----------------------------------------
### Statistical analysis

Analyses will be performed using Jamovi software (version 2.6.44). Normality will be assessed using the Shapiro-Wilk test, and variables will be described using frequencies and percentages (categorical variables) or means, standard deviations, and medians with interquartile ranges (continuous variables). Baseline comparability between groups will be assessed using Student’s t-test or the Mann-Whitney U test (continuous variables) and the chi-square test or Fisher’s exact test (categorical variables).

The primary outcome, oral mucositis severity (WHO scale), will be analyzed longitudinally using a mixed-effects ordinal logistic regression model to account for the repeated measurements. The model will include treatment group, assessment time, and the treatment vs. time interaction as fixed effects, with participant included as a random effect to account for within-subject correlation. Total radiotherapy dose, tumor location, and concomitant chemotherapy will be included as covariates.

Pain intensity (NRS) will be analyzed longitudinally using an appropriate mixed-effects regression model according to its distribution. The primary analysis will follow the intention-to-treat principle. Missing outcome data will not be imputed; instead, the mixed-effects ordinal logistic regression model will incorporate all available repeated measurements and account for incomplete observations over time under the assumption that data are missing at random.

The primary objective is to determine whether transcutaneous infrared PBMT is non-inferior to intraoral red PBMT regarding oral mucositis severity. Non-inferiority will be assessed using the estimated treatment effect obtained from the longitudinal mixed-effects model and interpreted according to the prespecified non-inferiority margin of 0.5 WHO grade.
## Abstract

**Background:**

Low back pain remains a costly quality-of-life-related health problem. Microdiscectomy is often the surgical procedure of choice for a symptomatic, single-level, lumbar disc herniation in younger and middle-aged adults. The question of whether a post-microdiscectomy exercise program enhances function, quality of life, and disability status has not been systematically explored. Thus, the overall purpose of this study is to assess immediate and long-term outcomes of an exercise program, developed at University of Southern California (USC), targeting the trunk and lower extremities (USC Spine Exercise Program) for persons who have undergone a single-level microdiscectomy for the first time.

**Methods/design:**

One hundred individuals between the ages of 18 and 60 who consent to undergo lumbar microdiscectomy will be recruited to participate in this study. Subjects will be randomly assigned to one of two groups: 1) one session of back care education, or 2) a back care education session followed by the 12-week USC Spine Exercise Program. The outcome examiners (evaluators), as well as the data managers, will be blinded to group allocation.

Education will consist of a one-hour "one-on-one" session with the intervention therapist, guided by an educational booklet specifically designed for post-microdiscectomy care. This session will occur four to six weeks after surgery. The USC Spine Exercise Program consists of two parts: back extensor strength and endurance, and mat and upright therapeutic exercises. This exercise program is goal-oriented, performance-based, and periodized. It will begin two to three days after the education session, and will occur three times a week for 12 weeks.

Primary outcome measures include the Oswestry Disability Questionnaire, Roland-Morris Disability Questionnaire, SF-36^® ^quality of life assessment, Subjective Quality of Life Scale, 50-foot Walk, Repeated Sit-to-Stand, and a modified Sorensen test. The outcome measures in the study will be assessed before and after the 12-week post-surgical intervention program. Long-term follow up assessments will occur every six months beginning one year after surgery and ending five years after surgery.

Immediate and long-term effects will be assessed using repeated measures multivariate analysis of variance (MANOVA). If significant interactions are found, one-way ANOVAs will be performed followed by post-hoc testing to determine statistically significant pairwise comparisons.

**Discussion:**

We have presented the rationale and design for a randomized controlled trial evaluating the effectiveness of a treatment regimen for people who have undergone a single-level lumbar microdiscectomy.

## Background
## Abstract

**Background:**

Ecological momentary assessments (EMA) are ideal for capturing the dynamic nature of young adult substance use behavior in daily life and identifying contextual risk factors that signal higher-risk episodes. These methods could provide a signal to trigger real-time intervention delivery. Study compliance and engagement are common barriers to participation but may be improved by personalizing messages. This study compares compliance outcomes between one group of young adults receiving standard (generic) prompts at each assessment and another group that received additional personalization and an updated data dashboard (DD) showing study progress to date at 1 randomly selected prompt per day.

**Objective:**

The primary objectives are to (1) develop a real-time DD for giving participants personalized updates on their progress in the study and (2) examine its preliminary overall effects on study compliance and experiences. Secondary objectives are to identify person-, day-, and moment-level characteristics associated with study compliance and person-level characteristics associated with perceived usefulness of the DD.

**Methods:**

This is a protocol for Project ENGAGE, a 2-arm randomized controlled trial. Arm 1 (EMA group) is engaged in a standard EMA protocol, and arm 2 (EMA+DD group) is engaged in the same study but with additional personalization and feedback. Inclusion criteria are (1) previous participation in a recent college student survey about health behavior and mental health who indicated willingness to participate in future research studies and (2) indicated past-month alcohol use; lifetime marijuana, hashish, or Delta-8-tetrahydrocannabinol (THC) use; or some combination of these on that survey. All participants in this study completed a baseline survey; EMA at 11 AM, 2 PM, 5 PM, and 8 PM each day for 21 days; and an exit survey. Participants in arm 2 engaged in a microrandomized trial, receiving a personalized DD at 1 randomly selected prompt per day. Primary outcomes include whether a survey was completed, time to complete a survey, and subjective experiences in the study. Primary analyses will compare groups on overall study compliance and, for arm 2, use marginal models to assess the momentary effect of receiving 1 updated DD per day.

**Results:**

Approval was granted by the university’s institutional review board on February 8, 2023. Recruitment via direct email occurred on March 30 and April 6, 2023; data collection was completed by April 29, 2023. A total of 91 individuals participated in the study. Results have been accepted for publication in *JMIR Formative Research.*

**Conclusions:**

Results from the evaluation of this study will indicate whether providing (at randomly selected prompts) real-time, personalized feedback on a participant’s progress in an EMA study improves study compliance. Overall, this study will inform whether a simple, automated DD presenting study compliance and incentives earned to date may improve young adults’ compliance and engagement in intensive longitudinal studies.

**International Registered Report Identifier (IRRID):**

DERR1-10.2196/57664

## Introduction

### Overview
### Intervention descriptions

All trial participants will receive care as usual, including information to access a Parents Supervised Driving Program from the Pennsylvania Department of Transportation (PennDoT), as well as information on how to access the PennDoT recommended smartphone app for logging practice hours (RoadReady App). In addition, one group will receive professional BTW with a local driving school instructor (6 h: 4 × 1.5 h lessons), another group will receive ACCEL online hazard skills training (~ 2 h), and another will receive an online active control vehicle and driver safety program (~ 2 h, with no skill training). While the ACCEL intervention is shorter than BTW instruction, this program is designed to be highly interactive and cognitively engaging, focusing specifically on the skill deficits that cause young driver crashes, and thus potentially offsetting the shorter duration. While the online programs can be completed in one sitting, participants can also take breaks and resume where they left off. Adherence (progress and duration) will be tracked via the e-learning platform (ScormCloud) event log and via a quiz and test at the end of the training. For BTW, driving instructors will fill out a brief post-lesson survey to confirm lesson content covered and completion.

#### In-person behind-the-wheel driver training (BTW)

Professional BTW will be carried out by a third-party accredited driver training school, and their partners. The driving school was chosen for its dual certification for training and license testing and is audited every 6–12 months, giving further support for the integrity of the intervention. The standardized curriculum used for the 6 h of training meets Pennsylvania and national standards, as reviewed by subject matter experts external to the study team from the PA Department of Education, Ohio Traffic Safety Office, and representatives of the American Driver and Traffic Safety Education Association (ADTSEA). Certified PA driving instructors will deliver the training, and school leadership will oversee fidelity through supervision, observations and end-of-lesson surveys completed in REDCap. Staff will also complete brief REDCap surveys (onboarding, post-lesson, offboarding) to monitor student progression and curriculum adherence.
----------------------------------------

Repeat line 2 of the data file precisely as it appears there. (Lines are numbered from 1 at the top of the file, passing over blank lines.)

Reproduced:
Analyses will be performed using Jamovi software (version 2.6.44). Normality will be assessed using the Shapiro-Wilk test, and variables will be described using frequencies and percentages (categorical variables) or means, standard deviations, and medians with interquartile ranges (continuous variables). Baseline comparability between groups will be assessed using Student’s t-test or the Mann-Whitney U test (continuous variables) and the chi-square test or Fisher’s exact test (categorical variables).